Why is the Good the most important study of the lover of wisdom?
The Divided Line  (509d-511e)


The Eidos of the Good  (502c-509c)
Socrates now raises the level of the conversation.
The philosopher who is best to rule the city must not only know what justice is, for justice is but one specific instance of the good.

The greatest study of all is the study of the idea ---The Form (Eidos)  of the good---Goodness Itself. (505a)

Plato believes that the good which is real (has being) as opposed to that which only seems good is the Feature Itself ---The Form (Eidos)  that is Goodness Itself.

Plato believes that specific goods like justice, health, wisdom are good only to the extent that they participate in the Form of Goodness Itself.  ["When an object can be said to be F, it is by virtue of a relation between it and the Form of F (see 475e-476d).  This relation, "participation" usually seems to hold between sensible objects and Forms but it can perhaps also hold between Forms too, e.g. between a Form and the Form of the Good."  Nicholas P. White. A Companion to Plato's Republic, p. 175.]

The philosopher cannot know whether a specific good (for example, a good law) is really good or only apparently good, if she does not know what Goodness itself is.  No one is satisfied with the obtainment of the seeming good; everyone seeks the genuine article.

Plato assumes that if we do not know the entirely adequate definition of Goodness Itself we cannot know (only opine) that some particular thing is good.  (Those who find this claim highly suspect call the claim the Socratic fallacy).

Since the ruler must be able to know what is fine and good among the laws and practices of the City, the ruler must seek knowledge of Goodness Itself.

Every aspect of the tripartite soul is desirous of some particular Good or End.  Each of those particular goods are good in so far as they participate in Goodness Itself (share the feature of goodness).  Goodness Itself then is the ultimate End of human life---the ultimate fulfillment of all human desiring.

Human flourishing, the achievement of excellence as a human being, is possible only when the rational psyche apprehends the Form of the Good.  Only then can it provide itself with the object of its desire---the true Good, and can recognize the Ends of fulfilling the goods of the Spirited and appetitive souls as well.  This commingling and identification of the rational desire for the Good and the object of knowledge: the Form of the Good, is a kind of secular beatitude---a life fulfilling consummation.

But what is The Good?  (508a-509c)
Socrates must distinguish the Form of the Good from the particular goods that participate in it, for example: must distinguish between Goodness Itself and the goodness of (some types) of pleasure or the goodness of prudence.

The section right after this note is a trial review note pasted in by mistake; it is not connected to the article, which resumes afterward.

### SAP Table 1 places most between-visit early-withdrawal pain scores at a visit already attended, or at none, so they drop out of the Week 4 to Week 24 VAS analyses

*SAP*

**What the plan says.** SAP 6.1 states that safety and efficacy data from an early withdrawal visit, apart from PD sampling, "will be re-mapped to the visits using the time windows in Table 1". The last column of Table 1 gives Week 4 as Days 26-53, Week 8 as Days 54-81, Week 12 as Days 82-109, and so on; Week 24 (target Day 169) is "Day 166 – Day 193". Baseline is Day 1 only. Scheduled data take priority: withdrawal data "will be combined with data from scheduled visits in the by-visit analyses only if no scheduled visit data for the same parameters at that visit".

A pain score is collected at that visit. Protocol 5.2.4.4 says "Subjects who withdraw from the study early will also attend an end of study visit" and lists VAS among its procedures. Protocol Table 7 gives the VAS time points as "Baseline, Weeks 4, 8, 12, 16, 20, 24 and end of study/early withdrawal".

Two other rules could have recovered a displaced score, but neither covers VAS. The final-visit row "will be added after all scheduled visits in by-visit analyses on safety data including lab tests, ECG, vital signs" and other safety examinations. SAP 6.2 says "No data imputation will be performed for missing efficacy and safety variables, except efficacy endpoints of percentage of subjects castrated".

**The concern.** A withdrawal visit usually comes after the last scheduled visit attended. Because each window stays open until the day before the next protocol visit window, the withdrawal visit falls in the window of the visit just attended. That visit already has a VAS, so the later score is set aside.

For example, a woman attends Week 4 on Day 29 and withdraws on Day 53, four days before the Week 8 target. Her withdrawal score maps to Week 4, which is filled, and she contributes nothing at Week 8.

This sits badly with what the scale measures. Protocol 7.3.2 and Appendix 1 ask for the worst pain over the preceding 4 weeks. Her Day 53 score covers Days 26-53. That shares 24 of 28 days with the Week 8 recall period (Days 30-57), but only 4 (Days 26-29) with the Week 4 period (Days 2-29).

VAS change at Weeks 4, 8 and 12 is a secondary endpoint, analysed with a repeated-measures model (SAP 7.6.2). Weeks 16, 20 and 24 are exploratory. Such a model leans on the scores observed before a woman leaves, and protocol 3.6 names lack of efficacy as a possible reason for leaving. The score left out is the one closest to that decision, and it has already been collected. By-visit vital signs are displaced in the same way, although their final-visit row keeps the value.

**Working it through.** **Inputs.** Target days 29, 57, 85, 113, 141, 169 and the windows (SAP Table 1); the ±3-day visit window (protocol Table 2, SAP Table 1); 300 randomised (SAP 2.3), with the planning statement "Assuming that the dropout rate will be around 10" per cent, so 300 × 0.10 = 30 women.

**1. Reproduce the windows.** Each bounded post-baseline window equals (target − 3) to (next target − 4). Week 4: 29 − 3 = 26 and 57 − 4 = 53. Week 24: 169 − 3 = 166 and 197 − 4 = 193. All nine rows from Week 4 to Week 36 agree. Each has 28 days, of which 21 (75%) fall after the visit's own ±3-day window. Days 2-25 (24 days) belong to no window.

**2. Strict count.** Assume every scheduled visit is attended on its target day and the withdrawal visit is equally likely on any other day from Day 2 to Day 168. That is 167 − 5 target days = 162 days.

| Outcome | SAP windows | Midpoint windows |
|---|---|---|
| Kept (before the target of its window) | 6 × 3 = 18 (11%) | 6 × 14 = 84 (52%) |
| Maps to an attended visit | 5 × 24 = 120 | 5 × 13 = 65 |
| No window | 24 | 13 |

Socrates claims not to have knowledge of the Form of the Good. 
However something that is a child of the Good and looks like it can be described.

The Analogy of the Sun
Socrates suggests that of the many fine and good things, the feature that unites them is the Idea of the Good.  This one idea must be real, for otherwise there would be no particular thing that would be good.

Between the visible and sight there must be a third thing which allows the visible to come out of the darkness and be seen; and that third thing is light.  The god that supplies light is Apollo, the sun.*
*After the 5th Century BC, Apollo, the son of Zeus and Leto, was identified with Helios, the sun god.  Phoebus Apollo, the god of light, was a moral god concerned with prophecy, medicine, music, poetry, archery and various bucolic arts. He was responsible for law, philosophy and the arts.  He, along with Athena, was a patron god of Athens and his Oracle at his shrine in Delphi inspired Socrates to carry out his sacred mission of exposing intellectual fraud wherever he found it.
Just as the sun provides the light that makes the eye aware of color and the colored thing visible, so too The Good provides the idea (enlightenment) that allows the rational mind to know the Forms of things.  The Good is that whereby we grasp the universal and eternal Features (eide) of particular things.

Just as the sun, through the emanation of its heat energy and light causes the generation of living things, so too the Good causes the being of the things it makes knowable.
Just as the sun causes generation but is not itself generation (is eternally beyond generation or corruption), so too The Good is not itself a being like those it causes, is not itself a thing, but is beyond beings.

Interpretation of the Analogy of the Sun
What is this all about?  This passage is perhaps one of the most obscure and mysterious in all of Plato's writings.  Plato is offering his cryptic answer to life's most fundamental mystery:  why reality?---why is there anything at all?---nothingness would have been so much simpler.  The analogy with the sun god suggests that Plato's explanation for the universe is a move beyond polytheism to a monotheism.  However, the transcendent source of all the beings and all of the forms is not a personal god.  It is a real, transcendent, eternal, unchanging, universal source of existence; but Goodness Itself has no personality (although Glaucon thinks Socrates owes us a narrative on the Father of the sun-god, and Socrates described Apollo as the "child" of the Good.)  That the Form of the Good is the ultimate cause of the Forms makes sense in light of the fact that: